So I am very proud to announce that I came top of the JavaBlackBelt class and won a t-shirt, scoring 3/5 in a little over 40 seconds, a cool 2 minutes faster than the second placed geek. Don’t you just love multiple choice.

Top of class java black belt programmer

How not to create an itinerary

ctrip UI makes no sense

Do you feel “quite the cheese?”

This doesn’t need much comment, other than the the page title “Leading online travel service in China…” If you want to be “leading” across markets, it is not sufficient to translate pages from the local language (“Fly total consume the hour”?!), nor assume your local processes are globally applicable – “Delivery city” when booking airline tickets?

Do you know who you are building for?

Senior management in both Tescos and Sainsburys have to spend some mandated time every year at the checkout in the stores. This keeps them in tune with what it is like to be at the front line. Taking them out of the realm of reports and documents and experiencing the reality of their strategy and decisions.

Becky Carroll recently posted a blog about looking through the eyes of others.

We need to get to know our customers, their wants and needs, their frustrations with us, and their raves about us. You need to see your company through the eyes of your customers.”

It shouldn’t just be the senior managers of supermarkets that do this. There should be no reason why the whole project team should not gain some sort of exposure to the people whose lives will be touched by the product they are building.

Creating personas and scenarios that everybody is familiar with is a start, but it is no substitute to seeing what really happens. It may not be feasible to let everyone on the team get out onto the shop floor, but how about videoing the users at work; a five minute video of traders on the trading floor, customers at the checkout, call centre reps on the phone. When new team members join a project don’t just give them a verbal briefing or a bunch of documentation to read, let them see what’s going on.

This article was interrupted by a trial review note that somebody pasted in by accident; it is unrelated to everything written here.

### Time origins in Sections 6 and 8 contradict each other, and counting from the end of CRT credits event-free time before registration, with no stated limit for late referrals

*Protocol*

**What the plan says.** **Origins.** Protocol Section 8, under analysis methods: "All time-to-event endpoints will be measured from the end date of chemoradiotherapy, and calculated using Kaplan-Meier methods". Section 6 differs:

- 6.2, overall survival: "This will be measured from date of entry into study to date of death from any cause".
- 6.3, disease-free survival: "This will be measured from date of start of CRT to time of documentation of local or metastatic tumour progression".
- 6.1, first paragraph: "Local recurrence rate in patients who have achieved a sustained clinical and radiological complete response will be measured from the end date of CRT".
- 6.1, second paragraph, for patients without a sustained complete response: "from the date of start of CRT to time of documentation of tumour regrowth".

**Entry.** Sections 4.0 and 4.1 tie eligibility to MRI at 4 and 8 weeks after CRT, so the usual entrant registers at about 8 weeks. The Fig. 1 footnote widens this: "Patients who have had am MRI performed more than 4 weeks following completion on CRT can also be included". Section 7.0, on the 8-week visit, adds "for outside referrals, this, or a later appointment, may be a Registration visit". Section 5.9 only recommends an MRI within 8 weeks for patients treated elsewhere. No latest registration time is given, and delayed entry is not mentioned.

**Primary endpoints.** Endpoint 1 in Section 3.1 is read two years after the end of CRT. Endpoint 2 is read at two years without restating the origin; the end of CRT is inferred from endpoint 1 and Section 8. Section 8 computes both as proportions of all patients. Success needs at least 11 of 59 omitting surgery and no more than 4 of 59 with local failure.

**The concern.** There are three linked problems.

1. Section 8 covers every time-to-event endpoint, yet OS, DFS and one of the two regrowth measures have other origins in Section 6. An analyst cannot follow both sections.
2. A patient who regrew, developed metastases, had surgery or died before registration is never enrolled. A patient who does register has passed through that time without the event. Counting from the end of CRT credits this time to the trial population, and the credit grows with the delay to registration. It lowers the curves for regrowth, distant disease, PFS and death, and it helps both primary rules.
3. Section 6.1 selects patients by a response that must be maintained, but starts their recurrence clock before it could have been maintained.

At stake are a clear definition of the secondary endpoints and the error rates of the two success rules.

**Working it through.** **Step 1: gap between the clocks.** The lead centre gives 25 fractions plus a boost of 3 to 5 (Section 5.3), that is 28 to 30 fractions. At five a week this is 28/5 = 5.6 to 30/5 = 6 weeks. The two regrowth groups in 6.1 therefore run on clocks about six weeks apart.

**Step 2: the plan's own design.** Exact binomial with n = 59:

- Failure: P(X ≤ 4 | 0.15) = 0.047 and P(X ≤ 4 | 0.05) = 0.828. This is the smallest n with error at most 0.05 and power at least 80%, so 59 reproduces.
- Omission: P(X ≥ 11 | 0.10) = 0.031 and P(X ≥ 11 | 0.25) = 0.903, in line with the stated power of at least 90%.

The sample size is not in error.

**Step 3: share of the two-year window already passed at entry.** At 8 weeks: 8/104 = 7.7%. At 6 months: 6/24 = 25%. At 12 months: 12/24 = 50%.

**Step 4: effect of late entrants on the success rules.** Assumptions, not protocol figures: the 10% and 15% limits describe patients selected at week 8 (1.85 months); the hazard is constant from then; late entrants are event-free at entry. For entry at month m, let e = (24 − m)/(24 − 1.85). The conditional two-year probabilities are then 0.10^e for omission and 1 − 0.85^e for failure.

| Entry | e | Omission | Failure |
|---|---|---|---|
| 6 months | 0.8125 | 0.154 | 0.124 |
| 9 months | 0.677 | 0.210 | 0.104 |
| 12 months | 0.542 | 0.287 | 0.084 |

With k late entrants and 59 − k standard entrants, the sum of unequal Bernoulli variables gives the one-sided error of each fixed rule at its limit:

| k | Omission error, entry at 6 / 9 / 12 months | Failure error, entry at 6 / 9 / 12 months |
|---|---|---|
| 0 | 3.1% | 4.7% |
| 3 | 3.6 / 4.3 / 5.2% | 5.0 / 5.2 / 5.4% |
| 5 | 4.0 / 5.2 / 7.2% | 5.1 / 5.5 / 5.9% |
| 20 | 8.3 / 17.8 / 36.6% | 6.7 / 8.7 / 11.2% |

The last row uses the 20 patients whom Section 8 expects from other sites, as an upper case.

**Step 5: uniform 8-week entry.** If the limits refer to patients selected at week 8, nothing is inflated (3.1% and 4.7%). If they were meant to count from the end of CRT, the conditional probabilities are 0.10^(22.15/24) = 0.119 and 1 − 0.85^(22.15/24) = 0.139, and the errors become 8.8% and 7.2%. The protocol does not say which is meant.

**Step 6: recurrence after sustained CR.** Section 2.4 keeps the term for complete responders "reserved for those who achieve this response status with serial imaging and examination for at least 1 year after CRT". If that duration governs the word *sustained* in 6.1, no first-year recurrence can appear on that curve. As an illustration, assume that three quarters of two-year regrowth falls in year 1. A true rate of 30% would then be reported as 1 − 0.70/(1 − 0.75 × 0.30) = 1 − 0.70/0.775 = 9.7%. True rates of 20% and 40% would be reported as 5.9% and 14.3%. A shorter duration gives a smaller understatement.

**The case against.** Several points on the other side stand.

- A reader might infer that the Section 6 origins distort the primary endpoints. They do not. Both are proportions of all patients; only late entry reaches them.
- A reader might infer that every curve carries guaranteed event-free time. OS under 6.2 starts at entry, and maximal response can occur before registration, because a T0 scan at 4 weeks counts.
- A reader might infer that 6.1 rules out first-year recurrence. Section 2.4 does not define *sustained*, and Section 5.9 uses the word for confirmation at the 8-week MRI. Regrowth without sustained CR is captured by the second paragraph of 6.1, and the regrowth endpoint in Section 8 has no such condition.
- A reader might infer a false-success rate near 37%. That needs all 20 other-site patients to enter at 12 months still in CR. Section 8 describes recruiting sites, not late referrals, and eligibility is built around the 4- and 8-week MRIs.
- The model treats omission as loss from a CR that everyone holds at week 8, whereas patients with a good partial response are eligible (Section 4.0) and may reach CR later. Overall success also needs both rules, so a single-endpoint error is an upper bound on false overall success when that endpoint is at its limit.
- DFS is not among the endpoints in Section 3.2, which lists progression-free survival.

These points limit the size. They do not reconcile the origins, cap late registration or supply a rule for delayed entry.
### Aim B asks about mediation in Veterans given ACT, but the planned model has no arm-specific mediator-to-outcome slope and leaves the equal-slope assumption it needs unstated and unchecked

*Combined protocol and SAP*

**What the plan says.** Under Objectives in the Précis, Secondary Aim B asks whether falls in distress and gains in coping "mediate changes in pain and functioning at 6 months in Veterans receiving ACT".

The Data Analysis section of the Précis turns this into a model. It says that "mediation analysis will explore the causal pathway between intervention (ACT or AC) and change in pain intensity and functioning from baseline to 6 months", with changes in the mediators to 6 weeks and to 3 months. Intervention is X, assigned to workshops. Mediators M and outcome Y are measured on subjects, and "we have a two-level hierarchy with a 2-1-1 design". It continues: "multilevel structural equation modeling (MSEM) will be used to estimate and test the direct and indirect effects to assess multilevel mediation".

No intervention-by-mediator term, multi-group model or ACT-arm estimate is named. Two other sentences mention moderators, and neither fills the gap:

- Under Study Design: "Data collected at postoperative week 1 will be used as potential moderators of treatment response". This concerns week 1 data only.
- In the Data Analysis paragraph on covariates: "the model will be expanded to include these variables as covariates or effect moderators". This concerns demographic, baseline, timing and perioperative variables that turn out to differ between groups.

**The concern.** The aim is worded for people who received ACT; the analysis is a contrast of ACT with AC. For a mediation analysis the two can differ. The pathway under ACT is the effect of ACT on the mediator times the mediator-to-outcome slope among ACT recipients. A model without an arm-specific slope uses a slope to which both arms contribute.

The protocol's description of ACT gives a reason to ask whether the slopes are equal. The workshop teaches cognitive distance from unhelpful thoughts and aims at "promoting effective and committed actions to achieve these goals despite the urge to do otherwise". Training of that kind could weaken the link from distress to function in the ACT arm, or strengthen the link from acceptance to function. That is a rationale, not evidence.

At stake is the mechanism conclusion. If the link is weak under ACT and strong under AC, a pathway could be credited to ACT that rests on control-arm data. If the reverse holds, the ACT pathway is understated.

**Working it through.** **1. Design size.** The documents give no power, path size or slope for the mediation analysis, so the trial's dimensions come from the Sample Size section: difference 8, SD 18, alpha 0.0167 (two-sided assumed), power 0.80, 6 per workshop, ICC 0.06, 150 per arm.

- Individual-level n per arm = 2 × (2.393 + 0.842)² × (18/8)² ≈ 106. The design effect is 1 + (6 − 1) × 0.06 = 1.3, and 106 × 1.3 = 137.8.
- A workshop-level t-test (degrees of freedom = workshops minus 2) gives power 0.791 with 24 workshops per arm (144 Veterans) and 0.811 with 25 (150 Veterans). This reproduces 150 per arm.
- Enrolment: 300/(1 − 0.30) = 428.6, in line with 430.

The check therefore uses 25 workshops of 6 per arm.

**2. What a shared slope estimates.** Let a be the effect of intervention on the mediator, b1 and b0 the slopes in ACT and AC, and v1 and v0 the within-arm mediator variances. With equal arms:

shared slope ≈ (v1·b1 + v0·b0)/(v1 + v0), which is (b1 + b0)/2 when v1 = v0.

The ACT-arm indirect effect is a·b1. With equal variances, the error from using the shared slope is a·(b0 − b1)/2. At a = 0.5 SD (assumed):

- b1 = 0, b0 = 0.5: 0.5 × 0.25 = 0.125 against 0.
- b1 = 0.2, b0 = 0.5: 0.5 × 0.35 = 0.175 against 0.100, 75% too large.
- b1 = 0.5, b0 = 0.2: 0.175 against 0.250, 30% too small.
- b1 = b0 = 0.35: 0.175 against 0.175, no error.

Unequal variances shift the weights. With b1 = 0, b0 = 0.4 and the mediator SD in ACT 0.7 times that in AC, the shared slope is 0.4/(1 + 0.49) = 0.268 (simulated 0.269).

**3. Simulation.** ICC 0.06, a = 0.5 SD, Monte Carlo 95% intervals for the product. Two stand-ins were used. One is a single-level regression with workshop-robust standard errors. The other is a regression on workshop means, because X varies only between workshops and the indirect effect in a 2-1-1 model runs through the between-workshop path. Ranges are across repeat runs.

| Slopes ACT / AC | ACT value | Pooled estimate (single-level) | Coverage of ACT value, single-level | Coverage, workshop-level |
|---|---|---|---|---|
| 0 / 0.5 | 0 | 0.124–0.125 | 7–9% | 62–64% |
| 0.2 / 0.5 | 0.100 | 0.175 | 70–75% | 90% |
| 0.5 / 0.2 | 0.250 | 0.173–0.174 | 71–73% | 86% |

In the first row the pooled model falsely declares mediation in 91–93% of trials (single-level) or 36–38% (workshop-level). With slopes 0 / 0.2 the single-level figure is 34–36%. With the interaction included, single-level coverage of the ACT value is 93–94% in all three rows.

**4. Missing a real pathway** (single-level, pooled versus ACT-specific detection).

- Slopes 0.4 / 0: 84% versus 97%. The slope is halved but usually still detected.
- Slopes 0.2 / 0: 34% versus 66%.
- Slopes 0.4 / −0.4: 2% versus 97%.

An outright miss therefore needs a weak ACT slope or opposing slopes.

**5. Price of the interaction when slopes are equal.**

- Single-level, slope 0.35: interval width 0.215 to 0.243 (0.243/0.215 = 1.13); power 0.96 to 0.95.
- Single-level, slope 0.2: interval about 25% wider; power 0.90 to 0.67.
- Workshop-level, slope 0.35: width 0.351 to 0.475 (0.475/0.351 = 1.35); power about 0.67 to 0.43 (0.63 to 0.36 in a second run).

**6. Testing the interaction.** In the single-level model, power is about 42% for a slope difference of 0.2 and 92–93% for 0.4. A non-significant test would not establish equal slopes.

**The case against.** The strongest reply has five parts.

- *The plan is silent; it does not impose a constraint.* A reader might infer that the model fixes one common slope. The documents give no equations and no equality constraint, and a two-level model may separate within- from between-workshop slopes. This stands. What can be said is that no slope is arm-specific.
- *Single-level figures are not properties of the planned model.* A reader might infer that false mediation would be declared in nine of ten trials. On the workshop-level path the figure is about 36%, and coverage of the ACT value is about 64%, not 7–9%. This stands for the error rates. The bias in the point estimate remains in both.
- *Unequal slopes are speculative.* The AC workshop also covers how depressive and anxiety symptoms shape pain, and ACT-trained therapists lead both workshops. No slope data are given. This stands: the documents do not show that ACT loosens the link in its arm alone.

Why is this important? Because we carry the baggage of our experience, and that is not necessarily the best or most appropriate way to approach things. We may think we are doing something cool with the technology, but is it appropriate to our users? As an ergonomist my first impression when seeing traders with four screens in front of them is one of shock. Its information overload and a poor way to work. But in the context of use, watching traders in their environment, you understand why so many screens are important. Through observation I was able to change my perceptions to reflect reality rather than my preconceived opinions.
If marketers need to “see your company through the eyes of your customers”, IT professionals need to “see your product through the eyes of your users”.


It’s a remote control unit for a conference room phone. Slide the cover down and you’ve got 34 “macro” buttons. Why, why why? There maybe a functional requirement for user defined programmes (most likely one-touch dial), but did no one consider the context of usage? How people use conference phones?

A little insight would most probably have revealed that 34 macro buttons is overkill. Unless I am missing something “macro”, In the space allowed, far better to have a vertical column of 7 buttons with label space by each for users to write down the numbers they will call.

The worlds worst remote control

When do you need to design a UI?